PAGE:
Typographic numbering machines are used in the printing (documents requiring security) and graphic arts industries to control the sequence of typeset text. They use a numbering system that is designed to be legible by humans and machines. The numbering system is based on the international standard ISO/IEC 9796-1:2008, which was developed by the International Organization for Standardization (ISO). Each number in the system corresponds to a character in a typeface.
Typographic numbering machines are responsible for the production of millions of pieces of printed material every day. The machines use type to create serial numbers, barcodes, and other unique identifiers. Due to the fact that these machines are used in a variety of industries, they can cause injury in a number of different ways. One common injury is repetitive motion syndrome (RMS). RMS is a condition that affects the muscles and tendons in the arm and hand. It can be caused by using a machine that requires you to use your fingers in a repetitive manner. Other less serious injuries that can be caused by ITNM include carpal tunnel syndrome, tendonitis, and forearm cramps. In order to prevent these types of injuries, it is important to understand the risks involved and take steps to protect yourself.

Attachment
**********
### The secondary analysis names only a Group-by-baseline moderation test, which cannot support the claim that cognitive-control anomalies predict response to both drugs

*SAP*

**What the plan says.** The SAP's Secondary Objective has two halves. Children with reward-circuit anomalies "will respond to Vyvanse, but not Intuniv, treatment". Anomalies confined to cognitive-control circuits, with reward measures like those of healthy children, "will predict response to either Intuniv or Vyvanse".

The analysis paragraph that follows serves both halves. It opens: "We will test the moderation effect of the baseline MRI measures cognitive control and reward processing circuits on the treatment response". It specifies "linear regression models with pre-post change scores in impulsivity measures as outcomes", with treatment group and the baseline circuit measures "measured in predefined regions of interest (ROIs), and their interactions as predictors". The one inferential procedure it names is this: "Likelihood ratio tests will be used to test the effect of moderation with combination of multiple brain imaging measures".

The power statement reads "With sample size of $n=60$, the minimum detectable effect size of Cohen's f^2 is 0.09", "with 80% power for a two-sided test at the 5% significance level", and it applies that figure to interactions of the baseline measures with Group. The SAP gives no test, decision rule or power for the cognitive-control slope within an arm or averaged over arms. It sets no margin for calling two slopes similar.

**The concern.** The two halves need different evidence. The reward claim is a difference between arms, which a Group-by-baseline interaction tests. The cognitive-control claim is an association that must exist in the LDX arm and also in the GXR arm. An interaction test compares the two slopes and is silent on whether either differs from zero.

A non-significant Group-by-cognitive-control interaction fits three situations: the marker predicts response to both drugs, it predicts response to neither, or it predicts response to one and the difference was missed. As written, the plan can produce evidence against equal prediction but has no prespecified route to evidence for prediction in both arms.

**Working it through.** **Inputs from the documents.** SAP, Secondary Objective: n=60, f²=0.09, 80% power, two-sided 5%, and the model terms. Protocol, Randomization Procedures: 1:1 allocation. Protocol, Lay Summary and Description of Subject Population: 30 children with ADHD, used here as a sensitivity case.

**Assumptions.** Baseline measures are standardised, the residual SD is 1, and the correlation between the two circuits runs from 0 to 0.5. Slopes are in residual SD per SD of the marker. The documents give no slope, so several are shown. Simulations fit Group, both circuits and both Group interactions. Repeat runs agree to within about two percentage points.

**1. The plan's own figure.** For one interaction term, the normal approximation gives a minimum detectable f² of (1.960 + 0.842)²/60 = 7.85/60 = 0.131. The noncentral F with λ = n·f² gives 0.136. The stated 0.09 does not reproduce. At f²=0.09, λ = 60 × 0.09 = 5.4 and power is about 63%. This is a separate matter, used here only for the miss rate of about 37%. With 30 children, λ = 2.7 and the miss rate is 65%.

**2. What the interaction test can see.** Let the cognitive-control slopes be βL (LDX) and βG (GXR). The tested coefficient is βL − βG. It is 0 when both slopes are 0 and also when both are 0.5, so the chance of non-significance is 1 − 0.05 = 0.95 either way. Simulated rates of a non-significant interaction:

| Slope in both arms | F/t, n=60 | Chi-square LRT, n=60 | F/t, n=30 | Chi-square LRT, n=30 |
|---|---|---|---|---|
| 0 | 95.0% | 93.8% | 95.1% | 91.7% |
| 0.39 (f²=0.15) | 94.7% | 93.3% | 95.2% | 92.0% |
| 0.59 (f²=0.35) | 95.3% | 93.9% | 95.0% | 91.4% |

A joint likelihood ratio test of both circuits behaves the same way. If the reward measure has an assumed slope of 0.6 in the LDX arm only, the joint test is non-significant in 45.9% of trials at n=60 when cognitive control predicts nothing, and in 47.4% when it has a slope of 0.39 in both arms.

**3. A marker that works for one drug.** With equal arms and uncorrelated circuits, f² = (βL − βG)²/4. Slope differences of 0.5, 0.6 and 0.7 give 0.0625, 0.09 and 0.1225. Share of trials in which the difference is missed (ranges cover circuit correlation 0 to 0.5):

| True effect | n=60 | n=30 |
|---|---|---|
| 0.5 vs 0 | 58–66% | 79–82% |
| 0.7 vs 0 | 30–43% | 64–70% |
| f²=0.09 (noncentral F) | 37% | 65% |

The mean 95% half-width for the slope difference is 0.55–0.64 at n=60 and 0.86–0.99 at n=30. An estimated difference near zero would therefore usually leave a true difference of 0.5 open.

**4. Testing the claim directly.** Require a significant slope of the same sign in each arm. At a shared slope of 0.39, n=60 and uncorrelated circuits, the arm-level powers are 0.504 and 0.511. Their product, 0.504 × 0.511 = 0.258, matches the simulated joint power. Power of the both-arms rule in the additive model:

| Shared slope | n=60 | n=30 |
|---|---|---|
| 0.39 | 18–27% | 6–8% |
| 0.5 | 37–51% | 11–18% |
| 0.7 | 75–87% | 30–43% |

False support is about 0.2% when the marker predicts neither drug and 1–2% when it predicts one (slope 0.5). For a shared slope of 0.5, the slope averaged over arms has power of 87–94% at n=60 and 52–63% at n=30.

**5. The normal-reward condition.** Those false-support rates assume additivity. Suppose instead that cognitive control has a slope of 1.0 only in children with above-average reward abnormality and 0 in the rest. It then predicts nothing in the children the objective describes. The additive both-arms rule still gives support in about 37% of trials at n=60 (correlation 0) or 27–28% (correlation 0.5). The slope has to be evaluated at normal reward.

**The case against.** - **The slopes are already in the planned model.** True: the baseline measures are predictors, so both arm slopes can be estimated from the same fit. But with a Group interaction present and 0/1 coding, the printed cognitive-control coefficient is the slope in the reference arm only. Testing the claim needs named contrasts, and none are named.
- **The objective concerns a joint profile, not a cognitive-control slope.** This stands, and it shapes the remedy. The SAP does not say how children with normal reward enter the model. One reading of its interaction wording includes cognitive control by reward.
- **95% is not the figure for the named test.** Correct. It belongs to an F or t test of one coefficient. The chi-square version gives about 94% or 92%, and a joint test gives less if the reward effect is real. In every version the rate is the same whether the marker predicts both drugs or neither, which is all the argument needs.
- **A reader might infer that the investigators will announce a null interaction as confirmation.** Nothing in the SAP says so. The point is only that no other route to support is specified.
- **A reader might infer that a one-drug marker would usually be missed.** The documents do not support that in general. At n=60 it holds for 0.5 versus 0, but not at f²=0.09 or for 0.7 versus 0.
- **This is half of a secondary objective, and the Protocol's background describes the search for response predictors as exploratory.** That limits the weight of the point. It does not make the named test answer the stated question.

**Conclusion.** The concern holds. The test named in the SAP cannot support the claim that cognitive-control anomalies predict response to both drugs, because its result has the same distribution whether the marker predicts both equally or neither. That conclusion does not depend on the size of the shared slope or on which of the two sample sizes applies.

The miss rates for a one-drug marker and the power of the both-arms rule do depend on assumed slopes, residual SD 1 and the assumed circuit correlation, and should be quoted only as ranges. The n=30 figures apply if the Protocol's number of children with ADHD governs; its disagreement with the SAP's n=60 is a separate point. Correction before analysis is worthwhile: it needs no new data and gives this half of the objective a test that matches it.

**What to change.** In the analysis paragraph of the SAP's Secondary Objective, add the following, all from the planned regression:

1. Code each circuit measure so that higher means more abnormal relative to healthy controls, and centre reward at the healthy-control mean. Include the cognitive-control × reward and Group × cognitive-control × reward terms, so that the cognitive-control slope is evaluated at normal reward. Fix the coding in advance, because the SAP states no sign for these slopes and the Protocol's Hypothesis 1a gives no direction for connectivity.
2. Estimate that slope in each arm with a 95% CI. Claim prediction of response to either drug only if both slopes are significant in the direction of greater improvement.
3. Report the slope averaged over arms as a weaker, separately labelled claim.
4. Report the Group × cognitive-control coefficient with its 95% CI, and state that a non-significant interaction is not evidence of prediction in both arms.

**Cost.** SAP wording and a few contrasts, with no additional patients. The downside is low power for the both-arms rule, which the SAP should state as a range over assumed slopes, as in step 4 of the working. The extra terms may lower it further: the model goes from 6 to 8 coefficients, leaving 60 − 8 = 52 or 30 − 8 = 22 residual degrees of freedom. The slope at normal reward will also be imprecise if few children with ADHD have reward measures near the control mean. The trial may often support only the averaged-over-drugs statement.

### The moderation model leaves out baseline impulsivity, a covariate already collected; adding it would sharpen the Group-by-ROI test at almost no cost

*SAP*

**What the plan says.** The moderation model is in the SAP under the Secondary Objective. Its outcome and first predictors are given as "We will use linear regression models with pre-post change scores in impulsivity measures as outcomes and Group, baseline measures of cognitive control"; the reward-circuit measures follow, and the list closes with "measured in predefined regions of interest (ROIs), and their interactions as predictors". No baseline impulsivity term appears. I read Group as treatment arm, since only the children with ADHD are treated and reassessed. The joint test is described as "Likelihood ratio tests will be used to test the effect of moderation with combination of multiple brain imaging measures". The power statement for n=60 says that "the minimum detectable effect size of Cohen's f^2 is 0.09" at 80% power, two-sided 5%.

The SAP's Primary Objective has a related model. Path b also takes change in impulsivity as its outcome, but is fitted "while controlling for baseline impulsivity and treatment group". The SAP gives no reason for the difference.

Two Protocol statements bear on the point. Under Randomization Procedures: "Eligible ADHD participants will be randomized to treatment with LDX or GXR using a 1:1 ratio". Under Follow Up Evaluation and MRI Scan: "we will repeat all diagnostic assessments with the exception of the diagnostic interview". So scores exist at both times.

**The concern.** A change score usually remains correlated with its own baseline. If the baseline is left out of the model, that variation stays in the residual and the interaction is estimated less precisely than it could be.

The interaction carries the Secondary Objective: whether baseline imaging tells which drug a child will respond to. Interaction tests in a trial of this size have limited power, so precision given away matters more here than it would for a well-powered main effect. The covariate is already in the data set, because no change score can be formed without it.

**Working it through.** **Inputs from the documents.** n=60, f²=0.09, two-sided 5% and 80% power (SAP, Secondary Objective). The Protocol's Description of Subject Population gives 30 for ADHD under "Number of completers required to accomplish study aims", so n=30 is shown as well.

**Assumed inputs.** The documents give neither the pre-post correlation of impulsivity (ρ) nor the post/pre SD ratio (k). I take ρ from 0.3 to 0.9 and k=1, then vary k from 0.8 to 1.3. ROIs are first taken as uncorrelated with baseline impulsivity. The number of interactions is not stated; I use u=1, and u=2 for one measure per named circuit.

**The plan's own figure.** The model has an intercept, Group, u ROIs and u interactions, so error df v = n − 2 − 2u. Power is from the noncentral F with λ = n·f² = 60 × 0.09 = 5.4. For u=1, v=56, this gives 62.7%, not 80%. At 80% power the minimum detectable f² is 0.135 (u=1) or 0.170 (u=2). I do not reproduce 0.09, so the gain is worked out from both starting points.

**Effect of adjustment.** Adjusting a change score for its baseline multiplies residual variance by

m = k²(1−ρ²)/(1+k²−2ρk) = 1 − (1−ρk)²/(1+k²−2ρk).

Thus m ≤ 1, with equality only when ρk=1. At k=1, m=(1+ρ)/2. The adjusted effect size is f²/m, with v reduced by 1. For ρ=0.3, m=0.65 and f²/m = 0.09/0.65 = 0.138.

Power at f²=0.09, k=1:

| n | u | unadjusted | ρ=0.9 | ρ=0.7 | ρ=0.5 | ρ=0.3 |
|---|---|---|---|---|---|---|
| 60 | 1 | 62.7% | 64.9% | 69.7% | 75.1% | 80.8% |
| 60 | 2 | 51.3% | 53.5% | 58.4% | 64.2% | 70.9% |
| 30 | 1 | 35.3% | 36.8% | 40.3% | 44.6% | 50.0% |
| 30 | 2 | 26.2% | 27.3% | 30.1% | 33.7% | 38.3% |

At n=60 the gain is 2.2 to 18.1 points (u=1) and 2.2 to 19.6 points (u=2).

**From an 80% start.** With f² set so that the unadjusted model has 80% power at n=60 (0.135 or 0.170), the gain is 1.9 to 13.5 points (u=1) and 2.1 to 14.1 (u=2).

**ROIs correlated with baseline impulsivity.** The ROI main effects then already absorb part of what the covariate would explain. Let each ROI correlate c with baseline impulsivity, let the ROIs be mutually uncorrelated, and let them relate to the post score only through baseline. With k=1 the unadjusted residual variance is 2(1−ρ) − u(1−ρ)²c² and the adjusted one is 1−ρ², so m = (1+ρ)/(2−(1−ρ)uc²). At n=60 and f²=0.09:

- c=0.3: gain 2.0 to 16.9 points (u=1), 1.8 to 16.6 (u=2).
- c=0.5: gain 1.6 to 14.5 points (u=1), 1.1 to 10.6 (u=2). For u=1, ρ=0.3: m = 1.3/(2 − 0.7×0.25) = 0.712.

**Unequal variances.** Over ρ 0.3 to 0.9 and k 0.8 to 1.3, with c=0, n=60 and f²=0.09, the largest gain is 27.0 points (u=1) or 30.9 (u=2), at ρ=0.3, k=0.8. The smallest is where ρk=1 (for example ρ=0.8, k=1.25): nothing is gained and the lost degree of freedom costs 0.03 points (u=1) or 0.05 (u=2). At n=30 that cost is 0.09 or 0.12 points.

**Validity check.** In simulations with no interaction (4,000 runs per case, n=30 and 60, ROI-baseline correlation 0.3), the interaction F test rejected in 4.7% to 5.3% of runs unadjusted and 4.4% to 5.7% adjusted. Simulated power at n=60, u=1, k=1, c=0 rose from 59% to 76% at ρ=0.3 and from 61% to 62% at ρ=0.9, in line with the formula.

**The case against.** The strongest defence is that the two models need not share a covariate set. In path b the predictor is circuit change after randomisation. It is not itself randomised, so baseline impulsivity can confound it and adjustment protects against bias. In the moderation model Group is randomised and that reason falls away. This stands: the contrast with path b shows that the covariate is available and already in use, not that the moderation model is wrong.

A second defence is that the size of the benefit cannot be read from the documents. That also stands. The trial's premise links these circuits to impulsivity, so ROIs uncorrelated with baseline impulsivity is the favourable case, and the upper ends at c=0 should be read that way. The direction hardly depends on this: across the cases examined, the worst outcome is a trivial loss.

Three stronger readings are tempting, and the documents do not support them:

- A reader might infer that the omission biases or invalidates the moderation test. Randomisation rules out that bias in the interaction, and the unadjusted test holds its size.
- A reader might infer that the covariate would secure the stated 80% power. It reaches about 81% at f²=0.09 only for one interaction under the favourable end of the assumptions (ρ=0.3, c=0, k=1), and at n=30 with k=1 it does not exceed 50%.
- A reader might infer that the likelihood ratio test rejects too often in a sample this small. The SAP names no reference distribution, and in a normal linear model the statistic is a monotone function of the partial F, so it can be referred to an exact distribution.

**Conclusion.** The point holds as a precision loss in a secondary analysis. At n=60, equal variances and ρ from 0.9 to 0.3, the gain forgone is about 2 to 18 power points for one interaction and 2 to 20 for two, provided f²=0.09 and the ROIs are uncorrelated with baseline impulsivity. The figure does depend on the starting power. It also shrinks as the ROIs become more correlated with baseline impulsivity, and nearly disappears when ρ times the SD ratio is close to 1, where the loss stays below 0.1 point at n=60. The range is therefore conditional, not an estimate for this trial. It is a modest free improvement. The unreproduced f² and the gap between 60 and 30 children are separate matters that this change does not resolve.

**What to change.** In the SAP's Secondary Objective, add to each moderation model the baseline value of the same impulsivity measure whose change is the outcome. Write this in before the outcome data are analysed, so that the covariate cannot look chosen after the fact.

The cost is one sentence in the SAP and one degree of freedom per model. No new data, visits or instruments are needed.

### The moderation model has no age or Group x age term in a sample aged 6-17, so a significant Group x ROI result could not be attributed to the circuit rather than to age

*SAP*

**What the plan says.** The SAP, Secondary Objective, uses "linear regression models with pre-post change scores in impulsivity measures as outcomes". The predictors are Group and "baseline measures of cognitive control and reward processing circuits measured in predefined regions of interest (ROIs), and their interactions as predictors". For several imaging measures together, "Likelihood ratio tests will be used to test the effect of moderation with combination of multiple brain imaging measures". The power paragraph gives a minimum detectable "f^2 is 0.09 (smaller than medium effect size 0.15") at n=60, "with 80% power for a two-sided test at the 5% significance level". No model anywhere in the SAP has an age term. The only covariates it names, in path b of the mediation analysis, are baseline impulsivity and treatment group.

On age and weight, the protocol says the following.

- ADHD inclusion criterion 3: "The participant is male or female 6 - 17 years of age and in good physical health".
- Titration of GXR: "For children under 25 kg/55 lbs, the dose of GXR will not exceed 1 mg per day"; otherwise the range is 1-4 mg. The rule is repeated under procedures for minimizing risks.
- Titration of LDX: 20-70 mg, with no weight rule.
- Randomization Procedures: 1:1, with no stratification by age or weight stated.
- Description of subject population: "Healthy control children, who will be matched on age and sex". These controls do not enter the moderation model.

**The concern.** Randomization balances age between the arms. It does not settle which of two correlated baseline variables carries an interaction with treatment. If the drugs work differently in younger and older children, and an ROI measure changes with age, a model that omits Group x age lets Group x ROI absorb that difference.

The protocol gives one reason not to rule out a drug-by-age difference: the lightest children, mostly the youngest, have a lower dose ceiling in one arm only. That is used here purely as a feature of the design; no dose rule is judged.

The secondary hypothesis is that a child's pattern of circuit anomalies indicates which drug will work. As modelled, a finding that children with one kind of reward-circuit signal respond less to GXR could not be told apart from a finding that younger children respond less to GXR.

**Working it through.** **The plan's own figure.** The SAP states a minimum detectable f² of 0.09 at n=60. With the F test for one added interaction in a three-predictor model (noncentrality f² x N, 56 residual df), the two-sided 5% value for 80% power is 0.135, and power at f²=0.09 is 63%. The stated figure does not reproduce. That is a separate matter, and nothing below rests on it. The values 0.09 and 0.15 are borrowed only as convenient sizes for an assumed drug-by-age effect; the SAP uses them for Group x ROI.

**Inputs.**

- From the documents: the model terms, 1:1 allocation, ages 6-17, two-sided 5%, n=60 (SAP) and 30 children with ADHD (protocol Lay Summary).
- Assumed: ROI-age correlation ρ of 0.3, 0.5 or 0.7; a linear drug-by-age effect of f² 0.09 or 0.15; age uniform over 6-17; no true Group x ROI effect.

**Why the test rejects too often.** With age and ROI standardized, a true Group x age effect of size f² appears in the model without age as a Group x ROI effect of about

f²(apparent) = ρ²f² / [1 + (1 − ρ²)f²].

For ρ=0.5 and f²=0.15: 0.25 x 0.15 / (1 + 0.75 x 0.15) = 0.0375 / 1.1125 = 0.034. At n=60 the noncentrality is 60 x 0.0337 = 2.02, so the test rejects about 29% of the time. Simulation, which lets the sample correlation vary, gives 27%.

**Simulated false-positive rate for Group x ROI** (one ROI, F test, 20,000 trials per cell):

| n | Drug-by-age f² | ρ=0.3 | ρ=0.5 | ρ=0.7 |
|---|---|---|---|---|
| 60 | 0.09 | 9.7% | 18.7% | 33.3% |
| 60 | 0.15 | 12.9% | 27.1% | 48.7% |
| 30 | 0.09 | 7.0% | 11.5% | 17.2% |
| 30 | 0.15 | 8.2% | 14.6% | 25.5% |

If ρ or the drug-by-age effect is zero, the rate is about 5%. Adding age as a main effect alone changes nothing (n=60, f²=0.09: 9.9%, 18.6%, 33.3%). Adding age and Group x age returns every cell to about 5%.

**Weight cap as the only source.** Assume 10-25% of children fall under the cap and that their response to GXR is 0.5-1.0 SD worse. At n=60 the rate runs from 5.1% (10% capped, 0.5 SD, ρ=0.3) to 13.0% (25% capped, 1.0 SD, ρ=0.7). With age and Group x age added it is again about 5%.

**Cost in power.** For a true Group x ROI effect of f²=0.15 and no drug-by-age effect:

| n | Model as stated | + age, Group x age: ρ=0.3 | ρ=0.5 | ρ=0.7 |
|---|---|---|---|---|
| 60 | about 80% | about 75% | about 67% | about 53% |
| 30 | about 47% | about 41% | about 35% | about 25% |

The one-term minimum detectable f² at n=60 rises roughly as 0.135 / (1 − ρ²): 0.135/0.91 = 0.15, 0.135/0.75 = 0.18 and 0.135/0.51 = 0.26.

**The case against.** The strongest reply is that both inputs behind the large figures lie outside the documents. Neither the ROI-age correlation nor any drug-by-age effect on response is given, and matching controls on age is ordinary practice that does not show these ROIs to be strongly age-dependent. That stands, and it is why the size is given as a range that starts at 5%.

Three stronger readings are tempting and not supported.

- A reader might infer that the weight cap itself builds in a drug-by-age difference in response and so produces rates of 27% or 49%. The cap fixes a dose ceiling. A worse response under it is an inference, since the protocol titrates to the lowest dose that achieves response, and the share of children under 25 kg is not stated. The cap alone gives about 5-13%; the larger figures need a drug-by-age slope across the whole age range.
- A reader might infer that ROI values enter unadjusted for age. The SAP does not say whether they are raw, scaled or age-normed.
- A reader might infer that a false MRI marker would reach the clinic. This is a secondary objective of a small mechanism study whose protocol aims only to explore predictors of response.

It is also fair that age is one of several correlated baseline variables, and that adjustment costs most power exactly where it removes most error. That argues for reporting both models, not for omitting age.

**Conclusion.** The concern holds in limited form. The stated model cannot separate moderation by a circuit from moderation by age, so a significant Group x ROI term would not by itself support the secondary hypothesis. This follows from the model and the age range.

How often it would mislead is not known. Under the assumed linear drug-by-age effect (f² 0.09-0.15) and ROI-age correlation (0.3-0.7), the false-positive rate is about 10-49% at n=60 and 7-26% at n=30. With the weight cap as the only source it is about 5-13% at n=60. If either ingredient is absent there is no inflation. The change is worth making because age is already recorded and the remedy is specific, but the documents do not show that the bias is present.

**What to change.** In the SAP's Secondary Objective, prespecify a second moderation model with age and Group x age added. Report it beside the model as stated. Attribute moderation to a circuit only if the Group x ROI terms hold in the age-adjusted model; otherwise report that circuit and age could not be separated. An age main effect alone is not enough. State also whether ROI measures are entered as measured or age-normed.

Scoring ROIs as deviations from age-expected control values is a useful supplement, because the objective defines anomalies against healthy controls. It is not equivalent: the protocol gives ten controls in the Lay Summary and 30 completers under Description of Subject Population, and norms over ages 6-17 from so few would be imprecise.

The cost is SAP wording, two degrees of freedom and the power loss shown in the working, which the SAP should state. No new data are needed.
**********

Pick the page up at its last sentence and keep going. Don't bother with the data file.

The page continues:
Other more serious injuries include cuts, getting caught in the machine, eye injuries, and more. In order to reduce the risk of injury, it is important to be aware of the types of injuries that can occur with a typographic machine, as well as the warning signs that indicate someone is injured.
If you have been injured by a typographic numbering machine, you should contact an attorney. If you have been injured by this type of machine, you may be entitled to compensation.